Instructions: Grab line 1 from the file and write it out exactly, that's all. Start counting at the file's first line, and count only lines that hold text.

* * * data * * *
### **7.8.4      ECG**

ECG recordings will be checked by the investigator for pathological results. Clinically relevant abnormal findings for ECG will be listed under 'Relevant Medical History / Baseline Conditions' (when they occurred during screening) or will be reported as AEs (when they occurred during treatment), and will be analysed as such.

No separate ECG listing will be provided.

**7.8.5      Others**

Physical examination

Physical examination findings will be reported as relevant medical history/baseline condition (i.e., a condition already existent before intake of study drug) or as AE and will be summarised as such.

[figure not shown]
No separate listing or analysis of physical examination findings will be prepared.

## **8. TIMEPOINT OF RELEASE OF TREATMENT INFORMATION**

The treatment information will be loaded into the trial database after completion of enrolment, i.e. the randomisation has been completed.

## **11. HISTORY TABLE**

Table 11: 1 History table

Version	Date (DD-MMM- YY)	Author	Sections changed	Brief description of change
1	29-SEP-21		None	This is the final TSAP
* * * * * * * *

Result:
### **7.8.4      ECG**